Last week was all about the apertures, so we popped down to College Green to practice with Graham on hand if we needed any advice. With Bristol Cathedral in spitting distance I focused on ... a feather and some bike gears. See how I concentrated on keeping this magnificent piece of architecture at the preferred level of blurry-ness in the background?
Here's the feather taken in aperture priority mode (A on my dial) with a low f number on the left (small f number = small area in focus) and a higher one on the right. A chained up bike caught my attention too - all the oil and spokes remind me of the cranes outside M-Shed.
A few other random shots that I liked the look of when I went through them this afternoon...
...and on to the next brain twister - shutter speed!
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The shutter blocks the light coming through the aperture from landing on the sensor
The shutter speed is the length of time that the shutter is out of the way, allowing the light to hit the sensor
Shutter priority mode on a camera is semi automatic - you choose the shutter speed and the camera controls the aperture (S on my camera)
A slow shutter speed may be measured in seconds, minutes or even hours (but typically seconds)
A fast shutter speed can open the shutter for as little as 1/4000 of a second
On my camera lcd screen settings over one second are indicated with the number then quotation marks - 2" for example, means the shutter will open, letting light reach the sensor, for two seconds
The slower the shutter speed is, the longer the shutter allows light to reach the sensor. Generally the slower the shutter speed, the smaller the aperture - so the smaller the f number
Why control shutter speed?
By controlling shutter speed you can eliminate (or minimise) blur in pictures by using a fast shutter speed (say 1/ 500) - the light only reaches the sensor for a very very short period of time, so even if your subject is moving, there won't be blur
The other main reason to control shutter speed is to create blur, for creative purposes. By using a slow shutter speed but panning the camera to the side to follow a cyclist for example (trying to keep the same speed/rhythm) the cyclist will remain in focus, but the background will be blurred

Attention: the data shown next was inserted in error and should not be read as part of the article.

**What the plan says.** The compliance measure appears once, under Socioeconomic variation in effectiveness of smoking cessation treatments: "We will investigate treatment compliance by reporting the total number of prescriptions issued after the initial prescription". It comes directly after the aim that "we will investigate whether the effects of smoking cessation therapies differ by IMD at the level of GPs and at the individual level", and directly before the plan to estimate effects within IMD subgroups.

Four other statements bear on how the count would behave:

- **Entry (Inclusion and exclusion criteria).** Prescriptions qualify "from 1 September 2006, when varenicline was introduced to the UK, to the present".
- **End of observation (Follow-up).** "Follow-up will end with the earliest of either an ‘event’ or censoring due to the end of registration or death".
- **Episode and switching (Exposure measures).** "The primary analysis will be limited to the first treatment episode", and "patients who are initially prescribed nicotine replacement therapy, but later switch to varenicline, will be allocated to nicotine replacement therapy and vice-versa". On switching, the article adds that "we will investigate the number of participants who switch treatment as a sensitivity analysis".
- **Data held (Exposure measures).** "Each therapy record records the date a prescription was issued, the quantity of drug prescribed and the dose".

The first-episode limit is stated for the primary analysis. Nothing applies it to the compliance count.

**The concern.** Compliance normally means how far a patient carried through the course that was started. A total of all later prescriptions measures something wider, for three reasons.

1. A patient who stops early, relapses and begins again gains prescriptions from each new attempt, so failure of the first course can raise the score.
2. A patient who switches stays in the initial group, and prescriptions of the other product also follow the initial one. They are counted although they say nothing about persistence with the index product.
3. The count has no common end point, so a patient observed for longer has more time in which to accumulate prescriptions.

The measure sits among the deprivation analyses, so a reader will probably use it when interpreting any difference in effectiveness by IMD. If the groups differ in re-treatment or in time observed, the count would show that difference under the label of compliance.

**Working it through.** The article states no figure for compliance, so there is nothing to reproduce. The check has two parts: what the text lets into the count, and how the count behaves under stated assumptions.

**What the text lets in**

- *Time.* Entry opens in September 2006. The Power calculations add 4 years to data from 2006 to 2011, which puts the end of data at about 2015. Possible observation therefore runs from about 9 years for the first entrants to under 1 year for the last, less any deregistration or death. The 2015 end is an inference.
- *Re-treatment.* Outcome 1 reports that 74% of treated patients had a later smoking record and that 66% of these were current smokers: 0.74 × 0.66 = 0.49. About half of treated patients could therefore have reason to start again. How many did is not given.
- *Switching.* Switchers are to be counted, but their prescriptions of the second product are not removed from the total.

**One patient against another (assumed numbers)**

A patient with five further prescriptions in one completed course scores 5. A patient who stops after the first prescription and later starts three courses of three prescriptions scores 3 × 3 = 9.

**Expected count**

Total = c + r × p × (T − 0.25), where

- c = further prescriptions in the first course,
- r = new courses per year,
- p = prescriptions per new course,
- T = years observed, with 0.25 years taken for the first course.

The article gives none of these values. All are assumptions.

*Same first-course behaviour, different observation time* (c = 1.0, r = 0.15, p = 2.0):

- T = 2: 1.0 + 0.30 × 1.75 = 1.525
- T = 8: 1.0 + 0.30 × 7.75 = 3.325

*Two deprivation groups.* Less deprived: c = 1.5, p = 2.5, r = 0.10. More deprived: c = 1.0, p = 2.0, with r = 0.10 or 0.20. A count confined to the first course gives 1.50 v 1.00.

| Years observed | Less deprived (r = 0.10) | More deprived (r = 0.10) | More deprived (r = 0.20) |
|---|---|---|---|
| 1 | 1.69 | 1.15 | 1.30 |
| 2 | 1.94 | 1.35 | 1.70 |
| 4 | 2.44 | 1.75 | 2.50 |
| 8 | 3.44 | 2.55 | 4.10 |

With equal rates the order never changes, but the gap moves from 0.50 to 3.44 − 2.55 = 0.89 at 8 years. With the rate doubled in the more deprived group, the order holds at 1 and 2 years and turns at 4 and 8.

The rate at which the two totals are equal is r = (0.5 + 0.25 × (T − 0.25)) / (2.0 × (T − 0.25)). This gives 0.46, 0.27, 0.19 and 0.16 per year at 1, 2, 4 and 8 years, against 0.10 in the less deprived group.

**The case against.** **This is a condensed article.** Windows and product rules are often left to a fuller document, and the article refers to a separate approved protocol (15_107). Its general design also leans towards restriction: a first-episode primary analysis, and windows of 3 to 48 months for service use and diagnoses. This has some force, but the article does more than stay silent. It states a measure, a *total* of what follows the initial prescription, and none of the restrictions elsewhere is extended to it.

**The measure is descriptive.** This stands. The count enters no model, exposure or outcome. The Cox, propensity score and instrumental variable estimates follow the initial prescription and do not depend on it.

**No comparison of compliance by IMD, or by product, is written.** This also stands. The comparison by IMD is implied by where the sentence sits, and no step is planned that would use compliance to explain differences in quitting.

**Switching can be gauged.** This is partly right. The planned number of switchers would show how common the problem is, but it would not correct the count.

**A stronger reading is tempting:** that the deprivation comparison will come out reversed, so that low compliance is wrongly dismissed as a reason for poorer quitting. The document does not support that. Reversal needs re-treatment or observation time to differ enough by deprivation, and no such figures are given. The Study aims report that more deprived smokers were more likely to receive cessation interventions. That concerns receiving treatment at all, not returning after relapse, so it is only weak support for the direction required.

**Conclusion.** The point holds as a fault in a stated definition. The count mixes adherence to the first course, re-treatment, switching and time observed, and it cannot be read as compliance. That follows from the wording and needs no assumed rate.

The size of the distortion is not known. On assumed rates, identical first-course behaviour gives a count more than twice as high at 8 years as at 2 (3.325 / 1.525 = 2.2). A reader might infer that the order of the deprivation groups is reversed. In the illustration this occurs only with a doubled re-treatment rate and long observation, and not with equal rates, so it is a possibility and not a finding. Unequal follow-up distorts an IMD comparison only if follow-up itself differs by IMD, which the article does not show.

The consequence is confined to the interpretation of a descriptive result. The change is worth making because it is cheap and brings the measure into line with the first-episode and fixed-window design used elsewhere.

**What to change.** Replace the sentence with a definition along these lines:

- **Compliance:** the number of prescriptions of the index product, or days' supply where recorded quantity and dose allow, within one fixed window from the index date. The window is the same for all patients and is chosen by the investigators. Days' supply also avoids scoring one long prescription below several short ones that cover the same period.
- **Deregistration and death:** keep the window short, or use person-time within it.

Similarly, using a slow shutter speed but keeping the camera in the same position any movement of pedestrians walking past will be blurred, but the background will remain sharp
*I don't have examples of these to share yet, but will try to take some this weekend.
Points to keep in mind
The slower the shutter speed, the longer the length of time that light is on the sensor, so if the camera is going to be static consider using a tripod to minimise unintentional movement
Walls, floors, tables, trees - these can all be used to support you or the camera while the shutter is open
Consider using the self timer, as this will prevent possible movement of the camera as you press the shutter release affecting the picture
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We only covered this in passing, in relation to taking pics in the cathedral, and I found it confusing, so I'm not in a position to explain it right now. In the meantime, this is a corner of the Chapter House in the cathedral. They are all taken with the same shutter speed and f number, the difference is the white balance setting (which I've always had on auto!).
My vague understanding is that it has something to do with the type (or source) of light that's present - for example fluorescent or incadescent, or whether it's shady or fine. We also briefly discussed iso, which is (I think) about setting the sensitivity of the sensor, so that if it's a darker day you increase the sensitivity so that the desired combination of shutter speed and aperture can be used. I think. Watch this space!
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Taking pictures in black and white (and every shade of grey in between)
This has the advantage of preventing colours from distracting from your subject
Most cameras can be set to take photos in black and white, but they can also be manipulated later if taken in colour
The advantage to taking them in black and white is that you will line up shots differently when you're paying attention to contrast and texture as opposed to colour
...and Graham commented on how effective portraits can be in black and white, so here's one of him ;-)
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